In a statement, CSB spokesman Hillary Cohen said the latest report related to emails sent before 2013 that were transferred to a federal records system 18 months ago. Cohen said CSB would be "providing guidance to all employees on the use of personal email that might relate to CSB business, since it appears this has been a common practice among various current and former CSB board members and staff."

The use of personal email is not necessarily a violation if the emails are forwarded and stored on an official system, which makes them searchable by inspectors and subject to the Freedom of Information Act (every agency crafts their own compliance plans for the Federal Records Act).

But the use of personal emails for official business can raise red flags and feeds into a deeper concern about CSB management's penchant for consolidating power at the expense of other staff and board members.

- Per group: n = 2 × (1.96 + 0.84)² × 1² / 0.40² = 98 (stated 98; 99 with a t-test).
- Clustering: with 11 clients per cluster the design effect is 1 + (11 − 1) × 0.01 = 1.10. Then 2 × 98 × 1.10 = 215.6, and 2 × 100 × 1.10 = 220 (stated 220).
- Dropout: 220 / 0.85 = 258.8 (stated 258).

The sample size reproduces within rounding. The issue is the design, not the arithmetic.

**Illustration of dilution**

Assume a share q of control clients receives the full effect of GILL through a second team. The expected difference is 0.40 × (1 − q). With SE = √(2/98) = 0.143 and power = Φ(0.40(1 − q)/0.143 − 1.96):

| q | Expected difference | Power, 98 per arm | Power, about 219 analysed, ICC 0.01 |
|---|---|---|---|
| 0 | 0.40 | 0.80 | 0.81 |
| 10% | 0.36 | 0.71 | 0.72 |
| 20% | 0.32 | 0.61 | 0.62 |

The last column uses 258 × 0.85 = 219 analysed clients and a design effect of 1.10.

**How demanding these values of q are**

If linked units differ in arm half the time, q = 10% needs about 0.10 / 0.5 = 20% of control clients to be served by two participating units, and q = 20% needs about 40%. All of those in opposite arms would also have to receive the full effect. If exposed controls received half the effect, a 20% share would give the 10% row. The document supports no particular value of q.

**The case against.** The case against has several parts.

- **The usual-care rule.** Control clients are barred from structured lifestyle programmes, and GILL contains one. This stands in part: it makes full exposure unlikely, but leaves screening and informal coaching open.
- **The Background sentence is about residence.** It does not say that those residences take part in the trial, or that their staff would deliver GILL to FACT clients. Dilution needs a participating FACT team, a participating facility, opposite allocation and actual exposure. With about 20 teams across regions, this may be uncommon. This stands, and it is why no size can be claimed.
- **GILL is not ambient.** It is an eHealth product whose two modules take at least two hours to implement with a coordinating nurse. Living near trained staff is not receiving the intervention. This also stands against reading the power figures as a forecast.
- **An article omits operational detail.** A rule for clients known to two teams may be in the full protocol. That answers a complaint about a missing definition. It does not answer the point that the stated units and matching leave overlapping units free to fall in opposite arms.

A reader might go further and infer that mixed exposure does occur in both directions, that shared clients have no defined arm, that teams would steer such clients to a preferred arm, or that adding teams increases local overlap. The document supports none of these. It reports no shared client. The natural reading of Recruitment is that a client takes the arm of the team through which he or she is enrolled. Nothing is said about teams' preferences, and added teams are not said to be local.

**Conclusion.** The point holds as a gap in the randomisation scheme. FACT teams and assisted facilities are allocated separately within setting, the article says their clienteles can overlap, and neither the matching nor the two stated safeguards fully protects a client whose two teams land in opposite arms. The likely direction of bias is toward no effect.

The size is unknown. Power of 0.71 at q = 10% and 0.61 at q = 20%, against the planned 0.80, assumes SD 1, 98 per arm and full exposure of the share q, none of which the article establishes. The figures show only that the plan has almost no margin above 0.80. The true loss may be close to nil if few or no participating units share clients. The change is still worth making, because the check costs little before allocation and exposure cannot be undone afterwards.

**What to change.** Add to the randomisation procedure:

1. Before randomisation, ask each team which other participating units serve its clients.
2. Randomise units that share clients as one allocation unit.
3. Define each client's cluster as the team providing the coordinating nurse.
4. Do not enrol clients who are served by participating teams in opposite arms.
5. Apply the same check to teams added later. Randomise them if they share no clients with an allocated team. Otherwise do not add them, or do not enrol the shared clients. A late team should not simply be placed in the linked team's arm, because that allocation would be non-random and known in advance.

The latest and most egregious move by senior officials, critics say, was a 22-page motion passed by board member Manuel Ehrlich just weeks into his new position.

Late last month, the board presented its long-awaited final findings and safety recommendations from a 2012 Chevron refinery fire in Richmond, Calif., and took public comments at an evening meeting there for four hours.

Near the end of the meeting, Ehrlich introduced a motion that would, in essence, consolidate power with Moure-Eraso and wipe out a number of reforms made under a Justice Department order.

Mark Griffon—the third member on the short-handed board—tried to table the unexpected motion in order to at least give him more time to read it (it had not been announced in any public documents).

With no one to second the motion, Griffon was outvoted and quickly saw his share of power in the agency drop.

The "California coup," as one observer called it, scrubs a number of reforms meant to balance power between the chairman and other board members, such as requirements that the chairman consult on hiring decisions, designations to the Senior Executive Service, and expenditures over $50,000.